A Thousand and One Nights is an amazing indie role playing game that centers around a sultan's court. But, rather than merely playing the characters in this court, you play these characters who are THEMSELVES playing characters in stories they tell to pass the time.
This is a game where characters don't have strength stats: they have senses and aspects of envy. They have goals and desires. When you can't express your frustration with the court poet directly without angering the Sultan, you find yourself doing so indirectly in your story.
This is a game where you are expected to lounge and eat dates while you play. Atmosphere and storytelling are paramount. To be sure, this isn't Dungeons & Dragons.
MAGFest Gaming Intellectuals
Video Game Ethics
Every year, Scott and I attend MAGFest not just to lecture, but also to sit as panelists alongside the rest of the MAGFest "Gaming Intellectuals" on various gaming topics.
Is it truly ethical to design a game to be addictive, or is "addictiveness" simply a sign of good design? Do games change us in more ways than we might realize? Is regulation on the horizon (as we have already seen arising in Japan), a good idea, or even truly possible? How are games different from other media?
MAGFest 11 Gaming Intellectuals
Video Game Genres
Every year, Scott and I attend MAGFest not just to lecture, but also to sit as panelists alongside the rest of the MAGFest "Gaming Intellectuals" on various gaming topics. This one, from MAGFest 11 (2013), explores the very idea of genre in videogames (and games in general).
When most people think of board games, they imagine Monopoly, LIFE, Candyland, Pop-o-Matic Trouble, or perhaps Risk: games primarily of luck. There are, however, board games of skill that you've likely never heard of. Carcassonne and Settlers of Catan may have appeared on the Xbox, but these are just the tip of the iceberg.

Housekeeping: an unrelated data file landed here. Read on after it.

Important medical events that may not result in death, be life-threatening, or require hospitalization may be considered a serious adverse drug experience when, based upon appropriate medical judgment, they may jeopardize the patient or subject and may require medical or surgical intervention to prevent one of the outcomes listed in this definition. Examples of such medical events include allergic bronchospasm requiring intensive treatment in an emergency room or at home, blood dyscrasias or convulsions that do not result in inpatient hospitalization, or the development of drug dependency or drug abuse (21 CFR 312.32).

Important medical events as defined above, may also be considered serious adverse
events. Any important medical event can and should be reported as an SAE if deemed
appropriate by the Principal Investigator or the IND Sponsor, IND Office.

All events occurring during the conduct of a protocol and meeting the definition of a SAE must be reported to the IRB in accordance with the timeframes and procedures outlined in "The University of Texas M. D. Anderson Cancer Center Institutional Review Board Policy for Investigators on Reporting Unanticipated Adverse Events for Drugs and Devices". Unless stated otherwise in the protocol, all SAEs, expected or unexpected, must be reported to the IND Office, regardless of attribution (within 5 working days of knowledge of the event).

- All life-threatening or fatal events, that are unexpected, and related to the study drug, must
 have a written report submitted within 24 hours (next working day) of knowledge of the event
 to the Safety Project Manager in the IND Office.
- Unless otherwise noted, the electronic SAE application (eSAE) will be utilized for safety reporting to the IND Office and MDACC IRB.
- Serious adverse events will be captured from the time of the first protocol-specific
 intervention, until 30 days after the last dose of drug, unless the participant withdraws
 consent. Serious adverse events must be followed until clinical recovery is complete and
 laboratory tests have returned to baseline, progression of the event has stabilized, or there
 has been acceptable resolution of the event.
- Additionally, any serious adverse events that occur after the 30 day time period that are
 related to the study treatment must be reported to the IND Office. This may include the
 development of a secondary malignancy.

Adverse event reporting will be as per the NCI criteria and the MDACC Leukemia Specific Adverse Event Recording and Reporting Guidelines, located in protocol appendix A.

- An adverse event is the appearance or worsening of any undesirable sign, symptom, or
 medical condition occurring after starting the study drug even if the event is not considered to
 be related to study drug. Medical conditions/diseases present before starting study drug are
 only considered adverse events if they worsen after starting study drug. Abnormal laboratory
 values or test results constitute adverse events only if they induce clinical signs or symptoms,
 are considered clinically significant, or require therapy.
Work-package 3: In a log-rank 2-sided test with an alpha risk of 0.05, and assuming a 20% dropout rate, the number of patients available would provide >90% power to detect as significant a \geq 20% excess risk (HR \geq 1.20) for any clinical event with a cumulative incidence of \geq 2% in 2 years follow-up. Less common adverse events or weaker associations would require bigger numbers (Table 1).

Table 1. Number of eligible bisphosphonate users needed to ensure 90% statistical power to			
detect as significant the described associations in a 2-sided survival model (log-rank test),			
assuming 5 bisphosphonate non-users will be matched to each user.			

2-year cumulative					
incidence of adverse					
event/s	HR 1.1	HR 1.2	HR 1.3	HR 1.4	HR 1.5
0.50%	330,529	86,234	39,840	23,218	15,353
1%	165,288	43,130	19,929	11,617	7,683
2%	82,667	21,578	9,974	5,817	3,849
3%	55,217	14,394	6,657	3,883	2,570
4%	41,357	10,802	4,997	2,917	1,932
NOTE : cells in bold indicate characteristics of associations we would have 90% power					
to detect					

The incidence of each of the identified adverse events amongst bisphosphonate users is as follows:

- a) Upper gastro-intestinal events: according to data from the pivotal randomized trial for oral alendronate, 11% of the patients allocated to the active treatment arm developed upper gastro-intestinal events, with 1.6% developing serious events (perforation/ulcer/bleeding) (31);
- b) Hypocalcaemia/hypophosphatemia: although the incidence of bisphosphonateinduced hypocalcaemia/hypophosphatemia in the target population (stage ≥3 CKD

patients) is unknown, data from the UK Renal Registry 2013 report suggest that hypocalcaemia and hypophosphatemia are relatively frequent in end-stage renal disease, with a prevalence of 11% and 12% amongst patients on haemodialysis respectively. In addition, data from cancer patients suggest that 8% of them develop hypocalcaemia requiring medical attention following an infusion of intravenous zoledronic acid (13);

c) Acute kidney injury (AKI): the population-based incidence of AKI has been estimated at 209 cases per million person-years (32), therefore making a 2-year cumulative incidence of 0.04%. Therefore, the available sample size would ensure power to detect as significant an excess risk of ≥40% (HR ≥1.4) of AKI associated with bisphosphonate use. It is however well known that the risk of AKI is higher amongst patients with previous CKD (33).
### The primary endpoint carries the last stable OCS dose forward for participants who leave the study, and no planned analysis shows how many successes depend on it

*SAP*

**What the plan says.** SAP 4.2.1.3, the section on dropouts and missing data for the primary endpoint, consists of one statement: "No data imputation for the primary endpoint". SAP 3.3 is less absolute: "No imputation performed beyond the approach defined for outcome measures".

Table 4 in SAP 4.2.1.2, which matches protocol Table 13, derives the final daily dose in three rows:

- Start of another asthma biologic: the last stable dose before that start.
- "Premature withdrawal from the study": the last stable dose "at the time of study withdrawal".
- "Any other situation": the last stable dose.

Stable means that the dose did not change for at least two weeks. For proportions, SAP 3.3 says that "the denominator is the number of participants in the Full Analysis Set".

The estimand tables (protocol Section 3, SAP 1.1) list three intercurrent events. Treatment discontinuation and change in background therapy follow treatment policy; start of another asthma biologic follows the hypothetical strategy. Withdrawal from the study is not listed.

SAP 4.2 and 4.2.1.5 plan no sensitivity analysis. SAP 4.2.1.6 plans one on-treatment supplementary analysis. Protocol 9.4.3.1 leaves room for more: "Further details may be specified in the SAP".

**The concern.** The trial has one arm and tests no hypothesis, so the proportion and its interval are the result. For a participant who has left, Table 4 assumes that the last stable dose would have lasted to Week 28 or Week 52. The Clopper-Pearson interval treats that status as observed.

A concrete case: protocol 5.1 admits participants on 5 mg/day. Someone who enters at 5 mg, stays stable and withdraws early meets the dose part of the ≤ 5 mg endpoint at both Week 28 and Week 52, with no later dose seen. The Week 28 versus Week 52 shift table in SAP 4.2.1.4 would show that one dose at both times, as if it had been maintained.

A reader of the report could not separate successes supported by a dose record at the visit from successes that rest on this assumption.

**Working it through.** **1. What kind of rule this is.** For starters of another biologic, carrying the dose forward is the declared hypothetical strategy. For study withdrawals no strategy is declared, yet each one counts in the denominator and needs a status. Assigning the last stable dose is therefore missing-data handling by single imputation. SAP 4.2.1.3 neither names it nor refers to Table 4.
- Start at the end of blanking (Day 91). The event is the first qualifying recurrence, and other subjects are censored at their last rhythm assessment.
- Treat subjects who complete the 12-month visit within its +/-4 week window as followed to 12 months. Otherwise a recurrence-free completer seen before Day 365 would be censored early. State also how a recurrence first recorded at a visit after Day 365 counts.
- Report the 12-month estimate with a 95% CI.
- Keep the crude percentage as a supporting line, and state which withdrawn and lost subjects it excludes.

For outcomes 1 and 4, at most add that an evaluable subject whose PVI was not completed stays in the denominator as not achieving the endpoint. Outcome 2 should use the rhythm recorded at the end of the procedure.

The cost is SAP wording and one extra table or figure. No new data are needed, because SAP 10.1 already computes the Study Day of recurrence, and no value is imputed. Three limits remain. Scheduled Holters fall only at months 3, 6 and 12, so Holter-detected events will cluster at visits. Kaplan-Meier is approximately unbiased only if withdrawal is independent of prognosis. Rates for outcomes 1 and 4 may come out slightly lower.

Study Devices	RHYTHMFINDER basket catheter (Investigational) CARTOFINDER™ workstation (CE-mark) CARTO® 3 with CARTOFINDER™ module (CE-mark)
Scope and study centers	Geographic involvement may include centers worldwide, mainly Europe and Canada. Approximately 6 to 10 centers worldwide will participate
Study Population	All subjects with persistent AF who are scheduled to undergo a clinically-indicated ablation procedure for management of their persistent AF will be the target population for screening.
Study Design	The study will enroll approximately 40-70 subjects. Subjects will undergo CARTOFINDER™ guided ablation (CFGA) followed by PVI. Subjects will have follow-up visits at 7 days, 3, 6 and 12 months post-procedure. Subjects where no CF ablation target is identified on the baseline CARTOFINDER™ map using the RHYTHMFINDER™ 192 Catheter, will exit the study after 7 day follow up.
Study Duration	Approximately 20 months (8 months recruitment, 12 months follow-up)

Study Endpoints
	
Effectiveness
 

Moreso, despite playing a multitude of games, many people never really move beyond Candy Land. Sure, they're playing games that are (in theory) much more complex than Candy Land, but do they truly progress? Move up the ladder and explore the next level of gaming, game design, and play. These aren't the games you played as a child.
PAX Prime 2012: On the Ethics of Mind Control
At PAX Prime 2012, we presented three mini lectures as part of Short Subjects in Gaming on Friday in the Wolfman Theater.
"On the Ethics of Mind Control," the third and final of these, and discusses the possibly uncomfortable questions surrounding the ethical considerations of game design. Is it truly ethical to design a game to be addictive, or is "addictiveness" simply a sign of good design? Do games change us in more ways than we might realize? Is regulation on the horizon, a good idea, or even possible? How are games different from other media (or are they different at all)?